[1] National Planning Policy Framework, Department of Communities and Local Government, 2012, paragraph 77
[2] National Planning Policy Framework, Memo: to Robert Dean for Andrew Bingham MP, From Christopher Barclay, House of   Commons Library Research Team, 15th Feb 2012.
[3] Draft National Planning Practice Guidance, Department of Communities and Local Government, August 2013.
[4] Peak District Biodiversity Action Plan (BAP) 2011-2020

It is therefore expected that, because of the nature of the landscape and species of particular interest in Chapel-en-le Frith Parish, some of the local green spaces that are special to people for their beauty and wildlife in this parish are likely to be larger than those for some other areas of the country.

However, local people also identified some quite small spaces as being special for their wildlife and expressed delight in seeing relatively common species of wild flowers, scabius and orchids, bees in an orchard and small birds, including wrens, flocks of goldfinches and long tailed tits. Some people also said they gain enjoyment from observing and introducing their children to common farm animals, such as lambs and horses.

As a result, the Local Green Spaces proposed in this plan are of a wide range of sizes. Some are enclosed within the built up area but a number of the most popular local green spaces nominated by local people are places that are adjacent to countryside and farmland and have special significance to local people, largely because they provide pleasant and easy walking in interesting natural surroundings within a very short distance of their homes.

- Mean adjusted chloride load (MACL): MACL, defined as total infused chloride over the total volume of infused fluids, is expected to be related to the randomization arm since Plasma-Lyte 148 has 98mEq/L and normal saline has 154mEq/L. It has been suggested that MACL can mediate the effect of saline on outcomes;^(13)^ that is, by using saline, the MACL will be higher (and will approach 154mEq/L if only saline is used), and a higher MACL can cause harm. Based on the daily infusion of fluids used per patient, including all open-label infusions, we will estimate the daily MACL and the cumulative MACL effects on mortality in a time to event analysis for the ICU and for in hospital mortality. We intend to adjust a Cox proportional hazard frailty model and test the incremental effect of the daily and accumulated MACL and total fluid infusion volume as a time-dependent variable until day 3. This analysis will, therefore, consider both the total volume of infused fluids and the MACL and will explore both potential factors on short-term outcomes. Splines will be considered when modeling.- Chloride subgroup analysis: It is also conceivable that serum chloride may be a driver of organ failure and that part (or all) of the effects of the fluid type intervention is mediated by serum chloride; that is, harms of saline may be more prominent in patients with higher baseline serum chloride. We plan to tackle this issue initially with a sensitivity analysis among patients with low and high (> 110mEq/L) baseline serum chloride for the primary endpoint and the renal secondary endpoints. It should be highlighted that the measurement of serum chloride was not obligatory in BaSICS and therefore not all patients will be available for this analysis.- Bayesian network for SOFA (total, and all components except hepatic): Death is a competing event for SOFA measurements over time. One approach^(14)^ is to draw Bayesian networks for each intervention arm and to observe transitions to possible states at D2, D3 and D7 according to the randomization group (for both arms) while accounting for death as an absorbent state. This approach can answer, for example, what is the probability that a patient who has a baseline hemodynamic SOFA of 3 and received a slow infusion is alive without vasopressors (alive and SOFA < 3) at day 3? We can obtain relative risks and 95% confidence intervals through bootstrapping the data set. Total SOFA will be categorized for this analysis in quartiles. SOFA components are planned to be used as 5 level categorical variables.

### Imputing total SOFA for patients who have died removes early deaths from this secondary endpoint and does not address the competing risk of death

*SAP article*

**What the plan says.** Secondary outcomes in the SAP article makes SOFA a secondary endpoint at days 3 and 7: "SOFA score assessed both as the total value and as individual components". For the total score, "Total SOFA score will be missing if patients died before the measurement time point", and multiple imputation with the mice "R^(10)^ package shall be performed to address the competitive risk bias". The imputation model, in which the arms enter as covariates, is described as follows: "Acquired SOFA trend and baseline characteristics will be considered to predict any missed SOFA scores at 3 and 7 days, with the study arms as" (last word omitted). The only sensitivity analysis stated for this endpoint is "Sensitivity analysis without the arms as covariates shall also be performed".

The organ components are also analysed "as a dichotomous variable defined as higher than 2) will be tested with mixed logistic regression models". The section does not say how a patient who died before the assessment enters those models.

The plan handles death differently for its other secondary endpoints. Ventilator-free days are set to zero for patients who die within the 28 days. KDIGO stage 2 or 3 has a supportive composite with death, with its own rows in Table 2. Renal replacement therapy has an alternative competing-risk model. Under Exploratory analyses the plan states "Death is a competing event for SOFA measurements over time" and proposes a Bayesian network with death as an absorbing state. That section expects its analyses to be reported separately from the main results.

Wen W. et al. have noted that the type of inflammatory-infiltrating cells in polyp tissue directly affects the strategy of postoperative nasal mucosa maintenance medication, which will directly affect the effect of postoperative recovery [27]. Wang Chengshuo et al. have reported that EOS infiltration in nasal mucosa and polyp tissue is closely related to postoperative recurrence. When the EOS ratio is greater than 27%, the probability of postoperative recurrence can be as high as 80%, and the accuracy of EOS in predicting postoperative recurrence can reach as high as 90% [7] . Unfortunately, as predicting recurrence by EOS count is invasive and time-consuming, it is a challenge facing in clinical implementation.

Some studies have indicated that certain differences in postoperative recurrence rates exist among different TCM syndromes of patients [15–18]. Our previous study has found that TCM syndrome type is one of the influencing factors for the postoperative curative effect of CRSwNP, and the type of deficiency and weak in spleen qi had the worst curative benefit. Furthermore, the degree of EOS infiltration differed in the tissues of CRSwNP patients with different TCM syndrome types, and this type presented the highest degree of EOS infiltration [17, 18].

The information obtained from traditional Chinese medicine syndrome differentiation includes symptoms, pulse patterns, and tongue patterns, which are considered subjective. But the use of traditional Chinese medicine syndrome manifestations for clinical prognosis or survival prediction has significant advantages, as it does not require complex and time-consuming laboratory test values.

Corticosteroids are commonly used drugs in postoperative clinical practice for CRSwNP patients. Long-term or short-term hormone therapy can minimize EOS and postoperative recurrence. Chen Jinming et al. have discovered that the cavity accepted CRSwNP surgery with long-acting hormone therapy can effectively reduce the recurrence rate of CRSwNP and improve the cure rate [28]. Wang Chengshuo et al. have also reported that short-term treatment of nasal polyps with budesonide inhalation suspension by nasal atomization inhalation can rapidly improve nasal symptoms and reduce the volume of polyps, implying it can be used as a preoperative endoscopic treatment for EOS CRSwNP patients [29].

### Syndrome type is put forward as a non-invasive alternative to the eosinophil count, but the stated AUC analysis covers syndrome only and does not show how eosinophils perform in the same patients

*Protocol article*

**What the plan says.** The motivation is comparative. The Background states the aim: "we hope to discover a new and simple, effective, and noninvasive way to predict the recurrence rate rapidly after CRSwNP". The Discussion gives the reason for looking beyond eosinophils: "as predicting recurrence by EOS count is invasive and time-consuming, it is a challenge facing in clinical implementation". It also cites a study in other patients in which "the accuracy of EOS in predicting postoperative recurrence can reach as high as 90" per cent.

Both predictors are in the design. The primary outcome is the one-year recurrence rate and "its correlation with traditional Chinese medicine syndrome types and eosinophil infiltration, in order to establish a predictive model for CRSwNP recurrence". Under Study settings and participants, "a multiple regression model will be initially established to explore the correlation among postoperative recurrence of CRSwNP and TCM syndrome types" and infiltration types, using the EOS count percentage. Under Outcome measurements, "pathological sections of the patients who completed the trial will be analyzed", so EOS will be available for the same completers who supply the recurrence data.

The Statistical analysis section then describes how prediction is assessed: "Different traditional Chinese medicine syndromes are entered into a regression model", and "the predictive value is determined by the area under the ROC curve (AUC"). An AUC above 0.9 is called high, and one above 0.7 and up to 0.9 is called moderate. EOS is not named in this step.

The phrase “local in character” is open to various interpretations. Here it is interpreted as meaning an area that is contained within clearly defined physical boundaries and occupies only a very small fraction of the total Neighbourhood Plan area.

Large tracts of land and large open areas whose boundaries are loosely defined have not been proposed for Local Green Space designation in the Neighbourhood Plan. For example, the area surrounding Eccles Pike that provides beautiful 360 degree panoramic views of the Parish has been excluded, despite the fact that it was nominated by 70 people in the Chapel Vision Survey.

Other spaces that are particularly special to local people have been proposed for Local Green Space designation providing they have clear physical boundaries.

The largest proposed Local Green Space is LGS 8, land around Combs Reservoir, which received an exceptional amount of support from local people in the Chapel Vision Survey (2012). The second largest is LGS 7 the Target Wall Fields. During the consultation on the Neighbourhood Plan, in March 2014 over two hundred local people petitioned in support of proposing LGS 7 shown in Fig C below.